Tuesday, September 14, 2010

BP and Trial by PageRank

Over at the NSIS, Alex has a post (downgraded to a rant?) which begins with berating Gideon Rasmussen for calling the BP Deepwater incident a Black Swan, and ends up discussing flaws in corporate governance. Alex correctly describes the incident as a “tail event”, both low probability and high impact but still “on the curve”. True Black Swans are events for which prior distributions are “completely uninformative”, and they belong on a totally different curve to expectations and models.

Even so, for me a Black Swan aspect of the incident has been the subsequent reputational damage to BP. This has not been a trial by public media, but trial by social media and ultimately, trial by PageRank. In web 2.0 there is no such thing as yesterday’s news, or yesterday’s newspapers wrapping up today’s fish and chips. Links are just as good today as they were yesterday, and continue to remain search-worthy far into the future as long as PageRank deems them to be so. Holding steady at approximately two thirds of the search market, Google via PageRank has become the default arbiter of Internet truth. 

A recent article called What Big Brands are spending on Google from Advertising Age showed that BP’s spending on Google Ads increased dramatically, to almost $3.6 million dollars in June, up from its regular budget of less than $60,000. 


That’s almost a 6000% increase in spending at the height of the BP counter-PageRank campaign, and such unpredictable jumps are the calling cards of Black Swans.  From the article

Before BP could stem the oil gusher at the bottom of the Gulf of Mexico, it unleashed $100 million in ad spending, largely on network TV, to stem the damage to its image. But it also started spending heavily where it had never spent much before: buying ads in Google's search results.

BP was essentially paying Google AdWords to distract Google PageRank - trial by PageRank and forgiveness by AdWords. What’s that saying about judges and juries again?

Friday, September 10, 2010

Keyword Spamming with Infographics

Infographics have become more popular, and BuzzFeed has produced an infographic describing how infographics are used to generate keyword spam. The trick to stopping the spam appears to be adding a NO FOLLOW tag in the html code of the embedded infographic.


References to Homomorphic Encryption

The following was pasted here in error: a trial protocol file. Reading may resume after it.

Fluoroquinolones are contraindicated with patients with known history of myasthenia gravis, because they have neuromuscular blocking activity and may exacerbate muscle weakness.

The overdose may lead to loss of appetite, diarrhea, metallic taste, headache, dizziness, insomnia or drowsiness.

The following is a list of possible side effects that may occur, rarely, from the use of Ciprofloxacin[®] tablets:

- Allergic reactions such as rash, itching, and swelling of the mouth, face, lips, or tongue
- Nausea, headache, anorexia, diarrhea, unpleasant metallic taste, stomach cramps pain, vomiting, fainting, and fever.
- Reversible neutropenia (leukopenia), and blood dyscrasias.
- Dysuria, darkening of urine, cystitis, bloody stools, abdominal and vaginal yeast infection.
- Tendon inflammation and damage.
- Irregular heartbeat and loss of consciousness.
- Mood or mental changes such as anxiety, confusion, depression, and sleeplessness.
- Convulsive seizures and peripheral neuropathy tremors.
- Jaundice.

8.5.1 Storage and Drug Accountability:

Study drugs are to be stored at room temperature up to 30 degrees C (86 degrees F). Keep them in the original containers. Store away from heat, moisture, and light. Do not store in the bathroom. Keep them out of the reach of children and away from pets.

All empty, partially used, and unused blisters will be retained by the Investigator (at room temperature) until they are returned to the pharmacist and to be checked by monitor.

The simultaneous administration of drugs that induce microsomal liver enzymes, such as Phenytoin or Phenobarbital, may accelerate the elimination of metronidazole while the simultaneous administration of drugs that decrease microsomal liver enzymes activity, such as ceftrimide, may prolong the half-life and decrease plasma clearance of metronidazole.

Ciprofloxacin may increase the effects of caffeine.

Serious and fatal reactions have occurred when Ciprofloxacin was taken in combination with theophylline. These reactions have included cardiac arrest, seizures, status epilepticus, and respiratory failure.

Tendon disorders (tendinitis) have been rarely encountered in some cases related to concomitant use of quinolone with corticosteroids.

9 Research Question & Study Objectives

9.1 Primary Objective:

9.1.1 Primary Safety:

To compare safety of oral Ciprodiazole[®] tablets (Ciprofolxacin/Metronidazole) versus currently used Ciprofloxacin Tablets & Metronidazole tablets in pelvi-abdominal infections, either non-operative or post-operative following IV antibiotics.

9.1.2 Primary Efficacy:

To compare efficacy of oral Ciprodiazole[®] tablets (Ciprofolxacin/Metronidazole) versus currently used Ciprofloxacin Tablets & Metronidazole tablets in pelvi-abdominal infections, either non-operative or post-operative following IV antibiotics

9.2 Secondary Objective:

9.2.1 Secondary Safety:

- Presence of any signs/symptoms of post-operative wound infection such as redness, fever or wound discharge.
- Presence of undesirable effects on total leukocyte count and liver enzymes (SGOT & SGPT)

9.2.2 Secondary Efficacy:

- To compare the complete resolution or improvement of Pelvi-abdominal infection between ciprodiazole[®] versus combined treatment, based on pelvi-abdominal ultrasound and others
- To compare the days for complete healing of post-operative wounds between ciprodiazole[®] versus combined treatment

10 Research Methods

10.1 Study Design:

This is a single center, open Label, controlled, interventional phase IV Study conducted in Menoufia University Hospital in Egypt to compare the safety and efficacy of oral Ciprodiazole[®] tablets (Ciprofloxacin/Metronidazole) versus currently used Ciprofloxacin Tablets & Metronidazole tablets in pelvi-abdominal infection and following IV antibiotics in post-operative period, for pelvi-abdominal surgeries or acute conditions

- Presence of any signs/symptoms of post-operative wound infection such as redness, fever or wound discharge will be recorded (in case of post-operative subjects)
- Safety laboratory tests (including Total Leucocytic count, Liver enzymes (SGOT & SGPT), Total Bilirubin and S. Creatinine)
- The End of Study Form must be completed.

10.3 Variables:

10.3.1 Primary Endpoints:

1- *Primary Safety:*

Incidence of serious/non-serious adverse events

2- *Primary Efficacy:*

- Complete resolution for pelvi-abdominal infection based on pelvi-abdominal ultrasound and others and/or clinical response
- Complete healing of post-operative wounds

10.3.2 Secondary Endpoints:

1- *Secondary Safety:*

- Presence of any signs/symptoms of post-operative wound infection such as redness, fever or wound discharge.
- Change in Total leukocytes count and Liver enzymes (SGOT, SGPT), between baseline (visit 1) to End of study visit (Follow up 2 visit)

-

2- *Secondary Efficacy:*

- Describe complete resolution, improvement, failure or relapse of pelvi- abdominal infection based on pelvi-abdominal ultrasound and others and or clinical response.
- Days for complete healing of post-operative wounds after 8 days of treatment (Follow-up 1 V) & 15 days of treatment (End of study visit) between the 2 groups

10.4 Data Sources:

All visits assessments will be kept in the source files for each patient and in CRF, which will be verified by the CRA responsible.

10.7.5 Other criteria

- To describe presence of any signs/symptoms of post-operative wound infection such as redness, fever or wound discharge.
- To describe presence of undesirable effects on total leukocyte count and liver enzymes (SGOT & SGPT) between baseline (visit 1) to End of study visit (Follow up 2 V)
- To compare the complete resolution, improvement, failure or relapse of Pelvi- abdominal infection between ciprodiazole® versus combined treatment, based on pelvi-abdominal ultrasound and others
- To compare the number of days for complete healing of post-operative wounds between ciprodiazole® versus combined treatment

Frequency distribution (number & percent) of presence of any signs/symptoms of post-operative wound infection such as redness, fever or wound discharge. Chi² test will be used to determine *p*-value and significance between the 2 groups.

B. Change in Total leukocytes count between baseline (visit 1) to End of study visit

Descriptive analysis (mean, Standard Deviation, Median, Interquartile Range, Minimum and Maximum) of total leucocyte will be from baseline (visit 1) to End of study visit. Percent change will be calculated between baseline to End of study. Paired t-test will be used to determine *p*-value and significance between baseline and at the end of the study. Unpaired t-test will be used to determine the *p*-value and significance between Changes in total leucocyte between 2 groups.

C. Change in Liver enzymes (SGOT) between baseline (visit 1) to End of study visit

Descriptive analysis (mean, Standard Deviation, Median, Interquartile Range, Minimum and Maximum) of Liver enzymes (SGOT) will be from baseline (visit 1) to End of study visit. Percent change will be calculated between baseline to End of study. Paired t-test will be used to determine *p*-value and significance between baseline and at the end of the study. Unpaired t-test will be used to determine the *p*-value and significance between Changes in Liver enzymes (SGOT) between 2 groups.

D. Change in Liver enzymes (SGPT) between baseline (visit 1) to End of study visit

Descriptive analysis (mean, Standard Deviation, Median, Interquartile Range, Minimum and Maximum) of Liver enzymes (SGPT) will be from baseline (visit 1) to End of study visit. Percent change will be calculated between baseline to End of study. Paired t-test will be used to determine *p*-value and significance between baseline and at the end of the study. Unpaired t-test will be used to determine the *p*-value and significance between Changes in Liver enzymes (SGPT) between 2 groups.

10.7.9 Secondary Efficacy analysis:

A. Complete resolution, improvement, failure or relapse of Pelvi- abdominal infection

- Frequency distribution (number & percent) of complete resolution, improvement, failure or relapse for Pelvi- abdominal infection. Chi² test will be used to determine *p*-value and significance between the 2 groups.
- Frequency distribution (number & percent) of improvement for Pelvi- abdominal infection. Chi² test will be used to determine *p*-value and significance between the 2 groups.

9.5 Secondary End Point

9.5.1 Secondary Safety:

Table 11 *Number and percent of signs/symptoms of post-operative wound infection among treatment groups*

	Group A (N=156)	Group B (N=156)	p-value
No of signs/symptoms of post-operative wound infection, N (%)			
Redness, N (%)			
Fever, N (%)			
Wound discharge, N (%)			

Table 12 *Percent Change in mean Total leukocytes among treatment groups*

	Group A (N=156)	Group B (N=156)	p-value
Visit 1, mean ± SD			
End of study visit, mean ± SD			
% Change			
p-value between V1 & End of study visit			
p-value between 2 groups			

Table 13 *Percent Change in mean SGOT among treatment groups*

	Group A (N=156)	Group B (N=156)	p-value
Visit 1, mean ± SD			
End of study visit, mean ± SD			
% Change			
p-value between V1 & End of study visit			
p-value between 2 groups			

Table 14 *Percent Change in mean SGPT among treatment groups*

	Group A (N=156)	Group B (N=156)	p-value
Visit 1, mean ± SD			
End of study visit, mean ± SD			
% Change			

Homomorphic encryption is the basis of Craig Gentry’s recent breakthrough in encrypted search. Helger Lipmaa has a large collection of papers on homomorphic encryption here, as well as other cryptographic topics. Knock yourself out.

Five Lectures on Anonymous Communications

George Danezis has put together a great series of lectures on modern anonymous communications, available from his Conspicuous Communication blog here. The lectures cover

  1. Basic definitions & unconditional anonymity with DC-networks.
  2. Long-term attacks on anonymity systems (Statistical / Disclosure) and their Bayesian formulation.
  3. Mix networks and anonymity metrics.
  4. The Bayesian traffic analysis of mix networks.
  5. Low-latency anonymity with onion routing and crowds.

About 150 slides of material.

Sunday, September 5, 2010

How to render SSL Useless – video version

A while back I posted on the  How to render SSL Useless deck from Ivan Ristic of SSL Labs (now with Qualys) on common mistakes in the deployment of SSL. There is now a video of Ivan presenting this deck at a recent OWASP conference, available at ThreatPost.


HeadHacker Social Engineering site

I just came across HeadHacker, a site devoted to social engineering, run by a former colleague Dale Pearson. The site looks great and Dale will be a speaker at the upcoming hashdays conference in Lucerne this November.


Will there be an IT Risk Management 2.0?

This is the title of a short talk I gave recently at an OWASP chapter meeting in Zurich. The audience was small but engaged, and I went over time by quite a bit.  I need to develop the talk further but it is a decent v1.0.